At many Colorado animal shelters, housing instability is the No. 1 reason that pets are surrendered. So far this year, around 200 pets have been surrendered to Dumb Friends League shelters in Colorado due to problems with housing, not including homelessness, according to the organization.
One of those 200 pets is a dog named Duke, whose owner was forced to surrender him so she could afford to stay in her home, calling the pet-related housing costs “impossible” to manage, said Rachel Heatley with Dumb Friends League.
“Why should Duke or any of the thousands of animals that enter Colorado’s shelters every year for this exact same reason suffer this separation?” Heatley said. “The cost of pet rent and pet deposits should not be so prohibitive that a person is required to surrender their pet to keep a roof over their head.”
Rep. Alex Valdez is trying to address this issue with House Bill 1068, which seeks to cap pet rents to 1% of the owner’s monthly rent and cap pet deposits to $300 on top of existing security deposits.
The bill would also prohibit homeowner insurance providers from denying policies based on specific dog breeds and would require law enforcement conducting evictions to give any pets present to the tenant or, if the tenant is not there, turn the pets over to a local animal shelter or rescue.
The bill passed its first committee vote on Wednesday, receiving 8-4 approval from the House Transportation, Housing and Local Government Committee.
“My base goal here is to create a manageable situation so that they’re not put in a situation where the options are spending a tremendous amount of money or dropping the family pet at a shelter,” said Valdez, D-Denver. “If you’re making choices about what you can or cannot afford, let’s not make the family pet a part of that.”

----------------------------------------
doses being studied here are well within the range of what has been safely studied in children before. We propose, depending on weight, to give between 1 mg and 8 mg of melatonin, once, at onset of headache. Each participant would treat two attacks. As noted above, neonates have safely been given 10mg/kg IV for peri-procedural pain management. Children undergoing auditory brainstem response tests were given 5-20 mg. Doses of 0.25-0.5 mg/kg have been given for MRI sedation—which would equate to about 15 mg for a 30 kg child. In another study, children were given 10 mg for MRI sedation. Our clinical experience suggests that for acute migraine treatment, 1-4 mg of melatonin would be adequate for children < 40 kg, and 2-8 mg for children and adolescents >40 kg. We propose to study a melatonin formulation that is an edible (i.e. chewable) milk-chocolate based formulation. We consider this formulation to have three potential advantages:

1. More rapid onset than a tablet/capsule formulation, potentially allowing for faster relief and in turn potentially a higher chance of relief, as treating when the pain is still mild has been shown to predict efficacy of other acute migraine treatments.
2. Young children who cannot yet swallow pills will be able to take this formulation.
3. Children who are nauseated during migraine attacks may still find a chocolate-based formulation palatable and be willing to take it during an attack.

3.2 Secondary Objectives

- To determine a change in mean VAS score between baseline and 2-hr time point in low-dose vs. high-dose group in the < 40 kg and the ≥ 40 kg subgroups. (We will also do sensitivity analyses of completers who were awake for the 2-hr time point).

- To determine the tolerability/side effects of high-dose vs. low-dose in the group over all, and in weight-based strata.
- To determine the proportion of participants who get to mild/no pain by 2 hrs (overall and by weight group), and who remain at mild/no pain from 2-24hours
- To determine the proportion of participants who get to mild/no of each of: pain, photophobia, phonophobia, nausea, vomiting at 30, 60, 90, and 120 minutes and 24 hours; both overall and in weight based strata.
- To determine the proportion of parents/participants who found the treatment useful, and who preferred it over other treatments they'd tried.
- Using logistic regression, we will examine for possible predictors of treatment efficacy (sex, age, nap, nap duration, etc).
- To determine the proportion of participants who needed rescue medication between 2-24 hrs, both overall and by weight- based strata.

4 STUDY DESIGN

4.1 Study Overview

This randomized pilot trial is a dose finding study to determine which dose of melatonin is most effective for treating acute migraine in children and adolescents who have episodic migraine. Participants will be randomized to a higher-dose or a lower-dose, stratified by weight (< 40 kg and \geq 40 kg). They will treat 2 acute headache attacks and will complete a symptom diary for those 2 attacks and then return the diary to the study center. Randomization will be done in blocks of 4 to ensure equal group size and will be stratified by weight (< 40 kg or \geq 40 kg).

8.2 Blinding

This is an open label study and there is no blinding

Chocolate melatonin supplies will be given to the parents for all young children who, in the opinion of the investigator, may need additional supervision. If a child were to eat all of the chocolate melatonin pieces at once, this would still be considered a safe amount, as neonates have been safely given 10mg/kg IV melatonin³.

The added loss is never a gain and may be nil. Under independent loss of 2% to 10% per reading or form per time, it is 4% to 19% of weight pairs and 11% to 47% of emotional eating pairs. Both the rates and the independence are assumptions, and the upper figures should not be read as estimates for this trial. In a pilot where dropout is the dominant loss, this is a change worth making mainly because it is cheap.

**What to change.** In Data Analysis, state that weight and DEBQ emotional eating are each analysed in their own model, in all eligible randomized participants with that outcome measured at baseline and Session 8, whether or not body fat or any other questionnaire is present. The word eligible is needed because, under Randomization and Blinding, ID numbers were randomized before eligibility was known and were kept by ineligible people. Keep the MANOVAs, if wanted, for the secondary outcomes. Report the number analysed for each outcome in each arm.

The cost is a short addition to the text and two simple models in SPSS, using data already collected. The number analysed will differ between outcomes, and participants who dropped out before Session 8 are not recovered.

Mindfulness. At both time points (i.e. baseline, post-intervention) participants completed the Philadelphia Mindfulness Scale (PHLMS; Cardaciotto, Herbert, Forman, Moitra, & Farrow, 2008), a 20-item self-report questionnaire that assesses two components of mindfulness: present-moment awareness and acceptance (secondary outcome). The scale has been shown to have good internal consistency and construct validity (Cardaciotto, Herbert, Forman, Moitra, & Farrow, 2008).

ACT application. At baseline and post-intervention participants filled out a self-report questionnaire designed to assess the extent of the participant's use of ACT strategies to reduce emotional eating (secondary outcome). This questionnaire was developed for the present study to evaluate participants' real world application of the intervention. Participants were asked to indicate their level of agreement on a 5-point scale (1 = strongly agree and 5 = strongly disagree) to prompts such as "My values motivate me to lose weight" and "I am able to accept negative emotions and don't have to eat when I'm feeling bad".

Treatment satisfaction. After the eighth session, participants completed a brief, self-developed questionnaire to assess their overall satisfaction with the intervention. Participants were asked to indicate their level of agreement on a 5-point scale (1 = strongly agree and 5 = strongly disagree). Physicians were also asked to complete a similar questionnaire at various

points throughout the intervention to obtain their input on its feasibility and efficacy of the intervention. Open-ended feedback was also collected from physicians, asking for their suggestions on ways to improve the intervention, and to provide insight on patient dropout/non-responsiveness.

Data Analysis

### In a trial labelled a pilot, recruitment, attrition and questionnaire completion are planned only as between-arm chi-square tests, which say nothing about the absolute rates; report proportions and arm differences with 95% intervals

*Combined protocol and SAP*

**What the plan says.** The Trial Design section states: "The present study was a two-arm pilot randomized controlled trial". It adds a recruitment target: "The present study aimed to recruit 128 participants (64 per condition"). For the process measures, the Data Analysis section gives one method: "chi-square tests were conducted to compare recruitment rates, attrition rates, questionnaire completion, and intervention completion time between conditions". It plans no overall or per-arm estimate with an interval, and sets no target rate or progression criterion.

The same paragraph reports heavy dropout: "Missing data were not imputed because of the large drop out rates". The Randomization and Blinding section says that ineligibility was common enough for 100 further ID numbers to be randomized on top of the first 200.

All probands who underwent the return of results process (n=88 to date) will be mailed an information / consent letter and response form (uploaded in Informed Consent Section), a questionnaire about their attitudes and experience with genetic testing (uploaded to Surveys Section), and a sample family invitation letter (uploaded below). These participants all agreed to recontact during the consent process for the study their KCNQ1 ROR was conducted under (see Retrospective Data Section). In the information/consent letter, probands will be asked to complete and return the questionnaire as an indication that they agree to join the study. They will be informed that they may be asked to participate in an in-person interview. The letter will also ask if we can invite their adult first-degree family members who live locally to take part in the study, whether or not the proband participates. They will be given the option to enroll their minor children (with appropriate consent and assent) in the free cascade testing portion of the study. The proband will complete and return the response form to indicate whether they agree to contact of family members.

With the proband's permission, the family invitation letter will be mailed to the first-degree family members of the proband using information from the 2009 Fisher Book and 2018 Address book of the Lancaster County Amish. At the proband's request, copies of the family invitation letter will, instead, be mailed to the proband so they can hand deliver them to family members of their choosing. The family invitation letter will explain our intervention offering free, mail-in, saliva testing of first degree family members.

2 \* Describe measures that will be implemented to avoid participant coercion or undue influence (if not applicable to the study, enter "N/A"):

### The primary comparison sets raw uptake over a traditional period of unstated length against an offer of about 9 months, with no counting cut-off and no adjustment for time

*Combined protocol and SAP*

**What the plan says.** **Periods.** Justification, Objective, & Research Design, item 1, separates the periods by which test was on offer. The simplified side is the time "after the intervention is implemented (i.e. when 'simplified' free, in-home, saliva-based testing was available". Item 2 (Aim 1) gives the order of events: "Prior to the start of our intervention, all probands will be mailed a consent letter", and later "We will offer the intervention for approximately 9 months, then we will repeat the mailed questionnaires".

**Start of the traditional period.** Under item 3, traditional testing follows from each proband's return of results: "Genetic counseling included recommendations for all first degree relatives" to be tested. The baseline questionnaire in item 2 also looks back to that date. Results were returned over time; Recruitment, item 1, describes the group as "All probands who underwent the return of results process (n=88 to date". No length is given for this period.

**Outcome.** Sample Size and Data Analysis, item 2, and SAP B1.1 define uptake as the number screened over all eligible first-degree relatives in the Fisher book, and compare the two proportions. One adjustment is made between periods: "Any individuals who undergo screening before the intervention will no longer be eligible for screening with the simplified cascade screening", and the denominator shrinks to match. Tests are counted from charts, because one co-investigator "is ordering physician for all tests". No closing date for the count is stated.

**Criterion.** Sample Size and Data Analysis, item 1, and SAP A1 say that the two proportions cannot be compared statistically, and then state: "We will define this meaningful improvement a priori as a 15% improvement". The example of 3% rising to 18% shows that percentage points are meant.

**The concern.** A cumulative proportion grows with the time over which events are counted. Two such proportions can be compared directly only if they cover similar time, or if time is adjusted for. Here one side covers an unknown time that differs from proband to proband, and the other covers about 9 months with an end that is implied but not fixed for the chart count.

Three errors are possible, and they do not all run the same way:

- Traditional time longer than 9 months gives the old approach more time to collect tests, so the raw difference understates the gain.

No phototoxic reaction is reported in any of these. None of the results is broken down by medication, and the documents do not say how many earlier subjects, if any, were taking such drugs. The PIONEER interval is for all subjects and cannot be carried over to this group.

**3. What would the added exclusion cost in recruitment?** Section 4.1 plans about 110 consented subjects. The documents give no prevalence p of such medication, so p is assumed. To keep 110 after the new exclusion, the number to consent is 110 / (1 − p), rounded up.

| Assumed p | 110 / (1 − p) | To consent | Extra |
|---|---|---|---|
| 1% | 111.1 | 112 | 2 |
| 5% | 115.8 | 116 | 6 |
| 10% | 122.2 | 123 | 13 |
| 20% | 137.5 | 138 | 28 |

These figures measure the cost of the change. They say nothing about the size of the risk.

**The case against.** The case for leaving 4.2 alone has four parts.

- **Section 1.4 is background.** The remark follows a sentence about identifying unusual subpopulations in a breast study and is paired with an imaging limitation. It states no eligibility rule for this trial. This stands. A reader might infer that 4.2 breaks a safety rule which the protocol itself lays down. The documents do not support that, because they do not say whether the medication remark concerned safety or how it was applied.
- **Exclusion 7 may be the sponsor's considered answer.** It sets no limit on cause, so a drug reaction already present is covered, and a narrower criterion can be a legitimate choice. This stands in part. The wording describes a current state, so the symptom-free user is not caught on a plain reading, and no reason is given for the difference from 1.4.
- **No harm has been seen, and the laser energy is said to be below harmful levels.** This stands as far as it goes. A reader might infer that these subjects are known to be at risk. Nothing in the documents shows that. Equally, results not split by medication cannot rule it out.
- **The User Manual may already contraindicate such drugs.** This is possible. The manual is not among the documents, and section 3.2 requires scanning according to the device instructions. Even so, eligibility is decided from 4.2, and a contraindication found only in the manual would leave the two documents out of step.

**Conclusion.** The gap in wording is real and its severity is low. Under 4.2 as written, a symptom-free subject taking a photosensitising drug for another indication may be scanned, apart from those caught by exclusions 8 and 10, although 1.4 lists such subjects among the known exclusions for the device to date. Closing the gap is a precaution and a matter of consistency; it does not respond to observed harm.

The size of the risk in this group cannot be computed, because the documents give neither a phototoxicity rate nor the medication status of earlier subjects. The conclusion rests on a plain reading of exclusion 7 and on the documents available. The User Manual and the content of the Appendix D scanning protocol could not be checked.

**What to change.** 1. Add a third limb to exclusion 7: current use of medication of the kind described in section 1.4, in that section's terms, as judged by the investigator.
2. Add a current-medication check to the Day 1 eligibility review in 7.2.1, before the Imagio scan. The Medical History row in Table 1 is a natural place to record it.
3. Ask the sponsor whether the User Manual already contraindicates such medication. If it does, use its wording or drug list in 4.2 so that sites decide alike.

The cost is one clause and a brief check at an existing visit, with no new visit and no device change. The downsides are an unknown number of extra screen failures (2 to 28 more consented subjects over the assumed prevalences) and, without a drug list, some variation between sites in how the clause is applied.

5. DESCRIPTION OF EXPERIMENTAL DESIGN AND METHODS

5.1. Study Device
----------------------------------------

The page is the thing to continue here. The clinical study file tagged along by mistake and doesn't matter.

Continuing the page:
Proponents of the bill argued that landlords often charge more than what is reasonable for pets to live in their property. A 2019 national survey from the Michelson Found Animals Foundation found that damages were reported for only 9% of pets, with the cost averaging at $210. Only 2% of pets were reported to cause damages requiring a security deposit deduction.
Pet rents and deposits vary widely in Colorado, with most renters typically spending between $25 and $100 per month for pet rent and between $200 and $500 for one-time pet deposits.
The Republican State Board of Education member from Pueblo who used to be a Democrat has notified the Colorado GOP that he is no longer running to chair the state Republican Party, leaving six candidates in the race.
Opponents of the bill assert that these payments are necessary to accommodate for the risks pets pose.
Edward Schoenheit, a former landlord in El Paso County, said one of the 2% of destructive pets drove him away from the rental industry for good.
Schoenheit said he rented his home while deployed for the military and returned to find it had been illegally subletted to tenants with several dogs that caused “thousands of dollars’ worth of damages” and bit him.
“I will never rent my property again,” Schoenheit said. “This is a feel-good, heartstring bill that ignores risks and costs to homeowners. ... This bill seeks to prioritize pets over people when it comes to housing.”
Under the bill, landlords would still be able to restrict certain breeds or not allow any pets at all.
Originally, the bill sought to completely prohibit pet rent and deposits and block housing developments that don’t allow pets from claiming the Colorado Affordable Housing tax credit. However, Valdez passed several amendments Wednesday to water down the bill.
Despite the changes, critics insisted capping the amount of rent and deposits landlords can charge for pets might lead landlords to stop allowing pets entirely.
Drew Hamrick with the Colorado Apartment Association said landlords will also likely shift fees to make up for the lost funds.
“Housing a pet does have costs,” Hamrick said. “All pets, regardless of how well-trained, occasionally have an upset stomach, will throw up, will have diarrhea, will have waste reconditioning issues in the unit. You’re very likely to have a pet occupant followed by an allergic occupant so some professional cleaning is required. … All pets have added costs and wear and tear on the community.”
In the end, the committee passed the bill in an 8-4 vote, with all Democrats in support and all Republicans in opposition. The bill will next face the House Finance Committee for consideration.
Despite push back from the housing industry, some landlords said they support the bill. Ashely Anderson, a Lakewood landlord who volunteers with local animal rescues, said she allows pets and will continue to do so if the bill passes, saying all the trouble she’s had with property damage in the past has been a result of humans, not pets.
“If something changes with our ability to have housing or work or make money, we can’t choose between our dog, our family and where we’re going to live,” Anderson said. “I wouldn’t want us to add that turmoil to people who are going through that.”